Every day up until our What Is Feminist Poetry? event we are collaborating on with Threads Equality Agency, we will be sharing a poem which exemplifies feminist poetry in one way or another – to celebrate these voices and start exploring the ideas and experiences they raise. Who writes feminist poetry? What is it about, and what kind of language does it use?
And remember – our event will include an open mic segment so please do bring along (or comment below!) any poetry you’ve written which you think explores or illustrates your experience of your gender, or poetry by anyone else (living, dead, celebrated, anonymous or otherwise) which you think deserves to be shared, discussed, or heard.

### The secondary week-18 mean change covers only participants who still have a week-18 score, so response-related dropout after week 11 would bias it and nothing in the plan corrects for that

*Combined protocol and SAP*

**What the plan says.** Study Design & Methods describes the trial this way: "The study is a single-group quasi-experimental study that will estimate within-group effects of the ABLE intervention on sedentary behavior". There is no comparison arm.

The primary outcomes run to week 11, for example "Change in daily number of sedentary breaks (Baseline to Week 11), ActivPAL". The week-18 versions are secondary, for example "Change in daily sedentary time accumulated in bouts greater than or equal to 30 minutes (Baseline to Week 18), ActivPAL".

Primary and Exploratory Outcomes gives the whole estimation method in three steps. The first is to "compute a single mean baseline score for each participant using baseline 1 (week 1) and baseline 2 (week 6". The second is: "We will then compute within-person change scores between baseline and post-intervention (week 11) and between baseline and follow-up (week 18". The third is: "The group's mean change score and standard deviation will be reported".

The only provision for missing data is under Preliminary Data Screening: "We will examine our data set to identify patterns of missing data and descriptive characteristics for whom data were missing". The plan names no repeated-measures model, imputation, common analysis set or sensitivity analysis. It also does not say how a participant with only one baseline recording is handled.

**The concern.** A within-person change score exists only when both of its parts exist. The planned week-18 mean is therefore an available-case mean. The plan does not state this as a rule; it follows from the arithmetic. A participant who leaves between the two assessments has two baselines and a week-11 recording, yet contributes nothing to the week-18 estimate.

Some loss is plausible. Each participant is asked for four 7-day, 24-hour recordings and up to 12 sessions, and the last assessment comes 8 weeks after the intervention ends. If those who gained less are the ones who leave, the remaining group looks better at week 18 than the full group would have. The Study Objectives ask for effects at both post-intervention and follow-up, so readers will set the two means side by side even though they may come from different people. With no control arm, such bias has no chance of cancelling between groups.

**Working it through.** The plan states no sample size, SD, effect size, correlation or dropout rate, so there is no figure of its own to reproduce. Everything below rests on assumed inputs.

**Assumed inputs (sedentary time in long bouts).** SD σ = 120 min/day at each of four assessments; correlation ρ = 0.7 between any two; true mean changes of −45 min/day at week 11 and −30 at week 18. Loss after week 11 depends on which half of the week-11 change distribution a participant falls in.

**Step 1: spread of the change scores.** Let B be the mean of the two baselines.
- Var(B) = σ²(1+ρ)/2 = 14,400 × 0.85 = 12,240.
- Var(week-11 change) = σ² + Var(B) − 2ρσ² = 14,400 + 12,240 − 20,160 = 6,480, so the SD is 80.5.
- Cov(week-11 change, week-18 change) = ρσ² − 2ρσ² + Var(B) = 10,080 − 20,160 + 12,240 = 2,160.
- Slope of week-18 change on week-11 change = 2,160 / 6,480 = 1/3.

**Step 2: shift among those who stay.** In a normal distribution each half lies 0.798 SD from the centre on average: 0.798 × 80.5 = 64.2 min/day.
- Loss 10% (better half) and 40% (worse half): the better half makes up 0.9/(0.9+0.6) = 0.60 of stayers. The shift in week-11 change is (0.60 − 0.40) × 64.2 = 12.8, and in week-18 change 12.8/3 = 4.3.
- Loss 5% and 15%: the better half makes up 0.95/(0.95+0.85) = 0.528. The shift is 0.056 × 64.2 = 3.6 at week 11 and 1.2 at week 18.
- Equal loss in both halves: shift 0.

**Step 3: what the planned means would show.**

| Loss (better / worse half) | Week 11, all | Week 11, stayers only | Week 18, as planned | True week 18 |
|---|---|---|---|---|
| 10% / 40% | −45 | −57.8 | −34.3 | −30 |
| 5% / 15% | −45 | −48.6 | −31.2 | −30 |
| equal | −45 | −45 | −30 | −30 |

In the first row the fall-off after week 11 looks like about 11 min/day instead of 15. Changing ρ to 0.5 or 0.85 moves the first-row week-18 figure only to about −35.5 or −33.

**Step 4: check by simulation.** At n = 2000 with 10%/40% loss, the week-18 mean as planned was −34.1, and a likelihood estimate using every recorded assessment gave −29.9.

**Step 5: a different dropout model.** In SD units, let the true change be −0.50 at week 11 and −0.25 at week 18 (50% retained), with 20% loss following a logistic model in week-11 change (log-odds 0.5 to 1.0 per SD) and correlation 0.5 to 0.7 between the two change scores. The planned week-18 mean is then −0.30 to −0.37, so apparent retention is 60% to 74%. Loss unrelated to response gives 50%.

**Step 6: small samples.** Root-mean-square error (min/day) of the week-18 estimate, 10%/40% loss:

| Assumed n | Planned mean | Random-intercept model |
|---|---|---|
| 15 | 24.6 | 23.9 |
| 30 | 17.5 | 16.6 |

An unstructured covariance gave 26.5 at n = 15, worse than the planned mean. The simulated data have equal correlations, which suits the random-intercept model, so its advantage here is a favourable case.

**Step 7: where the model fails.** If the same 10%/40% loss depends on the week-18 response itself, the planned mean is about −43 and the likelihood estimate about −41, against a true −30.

It may seem odd to think of something as simple and wholesome as friendship as radical, but Katherine Philips’s poem ‘To My Excellent Lucasia, on our Friendship’ was fairly unusual at the time. The 17th century saw an era of much writing that celebrated friendship, but that friendship was often assumed to be exclusively the province of men. But here, laid out in language that balances between assurance, passion and tenderness, Philips argues that women are intellectual and emotional beings of equal or greater sensitivity who can form strong and powerful bonds of friendship too.